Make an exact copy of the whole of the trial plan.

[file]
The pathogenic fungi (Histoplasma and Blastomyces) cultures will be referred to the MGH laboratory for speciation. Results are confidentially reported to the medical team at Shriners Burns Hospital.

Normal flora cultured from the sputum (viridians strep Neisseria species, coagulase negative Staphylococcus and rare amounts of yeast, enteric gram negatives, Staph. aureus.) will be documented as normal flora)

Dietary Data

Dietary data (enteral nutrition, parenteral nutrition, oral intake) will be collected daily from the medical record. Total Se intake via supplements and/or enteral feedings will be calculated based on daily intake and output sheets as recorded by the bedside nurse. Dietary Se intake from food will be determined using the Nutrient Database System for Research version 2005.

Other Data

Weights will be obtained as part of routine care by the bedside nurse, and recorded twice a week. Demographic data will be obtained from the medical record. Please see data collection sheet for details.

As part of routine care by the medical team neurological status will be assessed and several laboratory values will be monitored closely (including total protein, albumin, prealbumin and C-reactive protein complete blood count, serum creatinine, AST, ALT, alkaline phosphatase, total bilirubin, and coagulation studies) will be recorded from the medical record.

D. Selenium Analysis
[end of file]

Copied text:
The pathogenic fungi (Histoplasma and Blastomyces) cultures will be referred to the MGH laboratory for speciation. Results are confidentially reported to the medical team at Shriners Burns Hospital.

Normal flora cultured from the sputum (viridians strep Neisseria species, coagulase negative Staphylococcus and rare amounts of yeast, enteric gram negatives, Staph. aureus.) will be documented as normal flora)

Dietary Data

Dietary data (enteral nutrition, parenteral nutrition, oral intake) will be collected daily from the medical record. Total Se intake via supplements and/or enteral feedings will be calculated based on daily intake and output sheets as recorded by the bedside nurse. Dietary Se intake from food will be determined using the Nutrient Database System for Research version 2005.

Other Data

Weights will be obtained as part of routine care by the bedside nurse, and recorded twice a week. Demographic data will be obtained from the medical record. Please see data collection sheet for details.

As part of routine care by the medical team neurological status will be assessed and several laboratory values will be monitored closely (including total protein, albumin, prealbumin and C-reactive protein complete blood count, serum creatinine, AST, ALT, alkaline phosphatase, total bilirubin, and coagulation studies) will be recorded from the medical record.

D. Selenium Analysis